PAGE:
the variables analyzed in the experiment. For all samples,
the ratio was 1g of resin to 100mL of 5.88 10-4M AgNO3 solution.
The experiment consisted of using two 100mL beakers with
approximately 70mL of 0.1M AgNO3 solution in each. Several
copper wires were added in the beakers and the deposition of
a dark-looking solid on the wires was noted. This solid was silver
metal, since silver underwent oxidation by gaining electrons
from copper. In this way, copper oxidation occurred, presenting a
blue coloration in the characteristic solution when it is in ionized
solution. The wires remained for 10min in the solution. The wires
were removed and the solid deposited on the wire was scraped
using a spatula. The solid was washed through vacuum filtration
and dried in the oven at 60°C for one h. The reaction 1 occurred:
In order to obtain the ionic silver, HNO3 was used to open the
solid silver and to obtain 1L of 0.1g L-1 AgNO3 solution. Such concentration
is the same throughout the experiment, with the aim
of comparing results. The chemical reactions 2 and 3 describe the
obtaining of solid silver and the recycle of HNO3<./p>
The atomic absorption test was performed according to item
2.2. The 100-mesh sieve was used for the sieving of the resin of
tannin in 100 mL of 0.1 g L-1 AgNO3 solution. The pH of the samples
was adjusted by adding 0.1M HNO3 or 0.5M NaOH solution as
required. Samples were placed on the magnetic stirrer for 80min.
15mL was withdrawn from the sample and transferred to a vessel
to be taken in the centrifuge for 12min at 2500rpm. Subsequently,
the supernatant was removed and transferred to a labeled tube in
order to be observed by the atomic absorption technique. In samples
5, 6 and 7 the same pH range (5.0) was used and according
to item 2.2. The variations in grain size were the same, according
to Table 1. For all samples, the ratio was 1g of resin to 100mL of 5.88 x 10-4sup> molar AgNO3 solution. The samples were analyzed using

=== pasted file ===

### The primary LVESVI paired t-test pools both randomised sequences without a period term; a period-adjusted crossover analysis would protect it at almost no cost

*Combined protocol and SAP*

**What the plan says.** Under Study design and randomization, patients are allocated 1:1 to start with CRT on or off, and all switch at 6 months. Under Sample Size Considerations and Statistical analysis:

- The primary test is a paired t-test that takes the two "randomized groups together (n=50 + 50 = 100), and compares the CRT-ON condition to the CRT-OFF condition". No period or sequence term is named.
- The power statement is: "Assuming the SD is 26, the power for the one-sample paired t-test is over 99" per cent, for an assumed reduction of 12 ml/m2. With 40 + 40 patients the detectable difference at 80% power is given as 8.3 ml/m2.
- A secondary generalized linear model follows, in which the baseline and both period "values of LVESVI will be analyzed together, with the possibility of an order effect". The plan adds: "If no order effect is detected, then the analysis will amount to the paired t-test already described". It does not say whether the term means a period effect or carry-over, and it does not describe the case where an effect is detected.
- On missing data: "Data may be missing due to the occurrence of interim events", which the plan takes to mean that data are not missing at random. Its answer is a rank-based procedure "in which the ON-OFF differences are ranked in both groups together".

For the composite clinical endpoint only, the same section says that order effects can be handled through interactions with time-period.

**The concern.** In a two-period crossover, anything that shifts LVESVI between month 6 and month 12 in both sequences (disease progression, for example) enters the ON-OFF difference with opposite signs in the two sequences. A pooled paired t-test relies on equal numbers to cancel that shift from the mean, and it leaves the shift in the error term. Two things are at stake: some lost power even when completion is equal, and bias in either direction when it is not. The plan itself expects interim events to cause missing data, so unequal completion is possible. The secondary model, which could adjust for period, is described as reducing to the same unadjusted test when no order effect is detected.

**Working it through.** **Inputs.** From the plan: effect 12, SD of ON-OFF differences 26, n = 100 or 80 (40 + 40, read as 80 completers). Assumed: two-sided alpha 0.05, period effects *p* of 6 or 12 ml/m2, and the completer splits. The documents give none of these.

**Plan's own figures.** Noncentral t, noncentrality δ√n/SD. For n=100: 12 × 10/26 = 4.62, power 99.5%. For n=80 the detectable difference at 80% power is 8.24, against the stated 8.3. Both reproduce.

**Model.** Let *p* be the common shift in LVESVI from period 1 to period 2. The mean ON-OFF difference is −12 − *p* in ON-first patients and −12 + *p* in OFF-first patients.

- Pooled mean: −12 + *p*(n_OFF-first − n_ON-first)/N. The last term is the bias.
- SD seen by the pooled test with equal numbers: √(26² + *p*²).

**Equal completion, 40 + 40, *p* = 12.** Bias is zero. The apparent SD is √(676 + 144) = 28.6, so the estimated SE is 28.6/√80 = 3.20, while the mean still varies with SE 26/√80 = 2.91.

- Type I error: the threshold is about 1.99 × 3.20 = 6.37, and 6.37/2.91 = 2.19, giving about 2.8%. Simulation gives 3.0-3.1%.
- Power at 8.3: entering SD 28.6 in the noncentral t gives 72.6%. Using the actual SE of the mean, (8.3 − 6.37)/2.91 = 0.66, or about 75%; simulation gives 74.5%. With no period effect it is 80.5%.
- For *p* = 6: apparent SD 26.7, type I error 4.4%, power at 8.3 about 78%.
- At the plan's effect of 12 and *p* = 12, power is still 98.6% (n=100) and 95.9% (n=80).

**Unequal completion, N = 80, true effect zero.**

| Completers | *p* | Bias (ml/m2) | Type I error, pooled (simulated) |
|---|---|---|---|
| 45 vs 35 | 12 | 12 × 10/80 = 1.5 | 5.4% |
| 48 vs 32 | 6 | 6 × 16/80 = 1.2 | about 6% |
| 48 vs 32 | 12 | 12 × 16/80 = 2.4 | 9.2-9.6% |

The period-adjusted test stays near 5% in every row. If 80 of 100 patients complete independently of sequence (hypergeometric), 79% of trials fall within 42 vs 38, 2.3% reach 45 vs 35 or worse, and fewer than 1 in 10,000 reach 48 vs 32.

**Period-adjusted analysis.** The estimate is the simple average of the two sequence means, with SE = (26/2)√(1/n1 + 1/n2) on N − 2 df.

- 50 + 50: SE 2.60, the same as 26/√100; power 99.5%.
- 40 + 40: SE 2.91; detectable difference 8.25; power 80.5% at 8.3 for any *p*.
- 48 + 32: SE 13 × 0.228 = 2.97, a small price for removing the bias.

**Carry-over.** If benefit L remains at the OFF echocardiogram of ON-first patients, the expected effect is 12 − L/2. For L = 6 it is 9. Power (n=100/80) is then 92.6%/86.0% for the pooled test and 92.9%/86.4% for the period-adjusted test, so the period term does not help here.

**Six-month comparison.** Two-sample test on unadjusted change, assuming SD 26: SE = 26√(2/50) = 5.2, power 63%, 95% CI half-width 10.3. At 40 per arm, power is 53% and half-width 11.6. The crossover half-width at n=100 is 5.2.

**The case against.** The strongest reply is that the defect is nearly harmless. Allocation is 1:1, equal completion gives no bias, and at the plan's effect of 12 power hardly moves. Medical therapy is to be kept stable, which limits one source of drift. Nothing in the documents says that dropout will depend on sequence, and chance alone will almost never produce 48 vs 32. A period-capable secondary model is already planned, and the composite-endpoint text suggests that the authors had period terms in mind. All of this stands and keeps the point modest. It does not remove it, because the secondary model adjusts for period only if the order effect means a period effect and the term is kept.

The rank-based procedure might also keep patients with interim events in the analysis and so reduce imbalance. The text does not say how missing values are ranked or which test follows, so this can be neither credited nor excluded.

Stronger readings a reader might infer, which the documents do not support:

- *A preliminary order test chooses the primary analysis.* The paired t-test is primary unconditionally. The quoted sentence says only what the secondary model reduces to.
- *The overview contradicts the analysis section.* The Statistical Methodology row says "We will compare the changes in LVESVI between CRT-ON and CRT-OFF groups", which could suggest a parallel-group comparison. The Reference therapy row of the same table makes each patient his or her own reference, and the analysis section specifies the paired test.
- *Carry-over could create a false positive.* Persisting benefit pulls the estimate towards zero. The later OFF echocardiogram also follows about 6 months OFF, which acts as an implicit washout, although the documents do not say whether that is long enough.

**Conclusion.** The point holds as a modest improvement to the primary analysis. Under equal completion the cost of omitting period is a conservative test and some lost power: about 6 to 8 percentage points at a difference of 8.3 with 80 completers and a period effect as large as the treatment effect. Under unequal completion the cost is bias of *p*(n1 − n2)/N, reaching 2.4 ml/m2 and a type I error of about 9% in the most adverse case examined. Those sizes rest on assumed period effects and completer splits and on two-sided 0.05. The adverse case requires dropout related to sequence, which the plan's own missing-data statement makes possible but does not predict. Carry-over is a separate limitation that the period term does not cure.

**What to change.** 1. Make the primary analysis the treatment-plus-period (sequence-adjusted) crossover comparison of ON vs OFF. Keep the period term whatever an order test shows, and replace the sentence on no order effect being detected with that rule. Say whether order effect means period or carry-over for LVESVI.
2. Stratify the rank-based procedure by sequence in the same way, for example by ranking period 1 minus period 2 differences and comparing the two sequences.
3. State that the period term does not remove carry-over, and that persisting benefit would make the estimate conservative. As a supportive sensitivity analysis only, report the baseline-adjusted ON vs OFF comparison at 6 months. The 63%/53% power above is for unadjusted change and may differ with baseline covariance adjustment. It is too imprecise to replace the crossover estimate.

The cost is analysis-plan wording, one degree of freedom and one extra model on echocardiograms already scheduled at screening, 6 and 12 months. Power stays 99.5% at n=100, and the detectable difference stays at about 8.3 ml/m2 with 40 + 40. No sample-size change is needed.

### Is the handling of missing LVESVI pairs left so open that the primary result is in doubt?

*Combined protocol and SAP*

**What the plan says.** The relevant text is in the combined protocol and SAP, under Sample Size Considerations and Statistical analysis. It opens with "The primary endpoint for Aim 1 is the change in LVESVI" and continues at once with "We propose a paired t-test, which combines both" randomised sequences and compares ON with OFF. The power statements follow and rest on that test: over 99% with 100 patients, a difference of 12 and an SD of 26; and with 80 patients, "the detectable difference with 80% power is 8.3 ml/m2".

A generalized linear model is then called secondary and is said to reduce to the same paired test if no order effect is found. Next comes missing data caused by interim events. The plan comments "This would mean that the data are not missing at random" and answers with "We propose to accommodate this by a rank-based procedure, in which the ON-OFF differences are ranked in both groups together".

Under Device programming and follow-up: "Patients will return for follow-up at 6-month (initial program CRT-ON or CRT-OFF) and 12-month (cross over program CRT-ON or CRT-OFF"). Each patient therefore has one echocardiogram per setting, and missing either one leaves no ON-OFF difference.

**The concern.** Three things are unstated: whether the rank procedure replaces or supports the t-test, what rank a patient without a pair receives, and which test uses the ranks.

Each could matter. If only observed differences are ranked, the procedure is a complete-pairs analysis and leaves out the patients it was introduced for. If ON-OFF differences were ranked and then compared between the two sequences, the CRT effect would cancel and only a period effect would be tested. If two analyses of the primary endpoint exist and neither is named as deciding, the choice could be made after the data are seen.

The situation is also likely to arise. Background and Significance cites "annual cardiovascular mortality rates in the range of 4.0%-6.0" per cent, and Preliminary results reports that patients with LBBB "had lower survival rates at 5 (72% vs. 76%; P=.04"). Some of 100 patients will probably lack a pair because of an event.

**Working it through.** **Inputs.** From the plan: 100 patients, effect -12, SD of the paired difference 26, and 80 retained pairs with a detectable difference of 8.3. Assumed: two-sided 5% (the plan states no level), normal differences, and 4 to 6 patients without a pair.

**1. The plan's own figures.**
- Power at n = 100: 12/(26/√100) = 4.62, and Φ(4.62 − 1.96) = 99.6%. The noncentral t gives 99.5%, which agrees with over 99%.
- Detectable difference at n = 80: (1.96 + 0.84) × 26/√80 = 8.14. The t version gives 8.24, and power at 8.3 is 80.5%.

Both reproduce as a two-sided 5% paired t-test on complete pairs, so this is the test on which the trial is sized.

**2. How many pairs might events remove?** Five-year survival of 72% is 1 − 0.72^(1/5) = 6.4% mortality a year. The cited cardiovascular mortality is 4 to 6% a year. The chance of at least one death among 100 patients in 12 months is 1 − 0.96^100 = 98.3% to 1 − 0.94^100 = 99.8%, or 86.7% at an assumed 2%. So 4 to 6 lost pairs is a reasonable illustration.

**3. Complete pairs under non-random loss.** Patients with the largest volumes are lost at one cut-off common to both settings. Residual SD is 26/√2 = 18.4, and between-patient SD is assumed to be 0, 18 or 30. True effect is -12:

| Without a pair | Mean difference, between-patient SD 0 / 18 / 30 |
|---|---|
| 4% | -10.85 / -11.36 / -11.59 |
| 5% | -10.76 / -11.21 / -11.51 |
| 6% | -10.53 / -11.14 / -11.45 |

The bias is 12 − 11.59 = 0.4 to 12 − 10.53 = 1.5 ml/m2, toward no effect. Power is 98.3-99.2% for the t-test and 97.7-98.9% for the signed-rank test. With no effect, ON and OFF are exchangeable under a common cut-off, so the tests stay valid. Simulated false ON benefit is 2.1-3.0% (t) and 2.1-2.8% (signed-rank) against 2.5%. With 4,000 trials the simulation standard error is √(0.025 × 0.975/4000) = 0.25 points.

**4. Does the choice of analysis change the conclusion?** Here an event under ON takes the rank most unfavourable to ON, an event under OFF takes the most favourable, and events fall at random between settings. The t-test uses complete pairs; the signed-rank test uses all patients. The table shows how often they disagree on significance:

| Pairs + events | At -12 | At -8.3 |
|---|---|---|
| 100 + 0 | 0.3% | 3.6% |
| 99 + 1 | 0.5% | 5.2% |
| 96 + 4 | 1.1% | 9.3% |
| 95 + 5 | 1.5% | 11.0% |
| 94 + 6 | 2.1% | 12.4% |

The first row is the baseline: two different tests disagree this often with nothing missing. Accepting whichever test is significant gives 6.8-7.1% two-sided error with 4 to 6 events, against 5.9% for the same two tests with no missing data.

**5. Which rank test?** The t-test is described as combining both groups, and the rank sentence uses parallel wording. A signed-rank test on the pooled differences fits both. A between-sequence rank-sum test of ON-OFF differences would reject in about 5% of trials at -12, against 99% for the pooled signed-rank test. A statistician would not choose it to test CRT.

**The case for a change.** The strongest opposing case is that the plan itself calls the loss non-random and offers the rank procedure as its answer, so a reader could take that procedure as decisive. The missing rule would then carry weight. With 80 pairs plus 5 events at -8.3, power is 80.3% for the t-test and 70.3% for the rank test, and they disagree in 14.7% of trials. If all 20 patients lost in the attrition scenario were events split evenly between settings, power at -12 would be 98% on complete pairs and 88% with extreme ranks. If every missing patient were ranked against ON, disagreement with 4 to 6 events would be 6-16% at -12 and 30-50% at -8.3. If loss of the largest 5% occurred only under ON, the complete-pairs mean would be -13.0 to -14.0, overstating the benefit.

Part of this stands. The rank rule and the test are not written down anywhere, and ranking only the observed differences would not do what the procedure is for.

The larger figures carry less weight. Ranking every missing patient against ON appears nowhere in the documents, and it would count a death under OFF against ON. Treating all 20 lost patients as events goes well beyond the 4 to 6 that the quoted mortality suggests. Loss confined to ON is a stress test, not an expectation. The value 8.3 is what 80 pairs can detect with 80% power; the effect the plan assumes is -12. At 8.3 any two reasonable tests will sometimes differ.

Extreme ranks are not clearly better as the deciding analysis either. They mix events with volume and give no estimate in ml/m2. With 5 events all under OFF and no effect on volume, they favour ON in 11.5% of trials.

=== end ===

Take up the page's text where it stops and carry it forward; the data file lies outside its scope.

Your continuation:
atomic absorption spectrometer with flame.
As previously mentioned, to verify the efficiency of the tannin
resin in capturing Ag+ ions of silver aqueous solutions, two variables
were used: the pH of the solution and the grain size of the
resin. Table 2 indicates the results obtained from the studied variables
from part I and II, being the measures of atomic absorption
of the solutions after remaining in contact with the tannin resin.
Since the result is the amount of mg L-1 Ag+ present in the supernatant
liquid, and it being known that the initial Ag+ ion concentration
was 0.1g L-1 i.e. 100mg L-1, one can obtain the amount that
was probably adsorbed by the resin, being subtracted from the
initial concentration by the result of the atomic absorption.
When analyzing the results of the samples with different pH,
it was possible to verify that the pH influences the adsorption of
the ions in the resin. It is observed that acid pH is not favorable for
the adsorption process, since the concentration of Ag+ at pH 3 is
34.8mg L-1. This indicates that in this condition, 65.2mg of Ag+ was
adsorbed by the resin, while at higher pH values, as in the case of
the pH 6 solution, the amount of Ag+ adsorbed by the resin was
79.9mg. At low pH levels, competition between the H+ ions and
the metal ions (Ag+) of the resin may occur, making it difficult to
adsorb . In the case of pH higher than 6, the Ag+ ions precipitate
and the phenolic groups of the tannin resin would be oxidized
[10,18], that is, basic pH is also not favorable for the adsorption
With these results, it was possible to obtain a graph (Figure 2)
that relates the pH of the solution to the amount of Ag+ adsorbed
by the resin. In this way, pH 5 was used as the reference for studies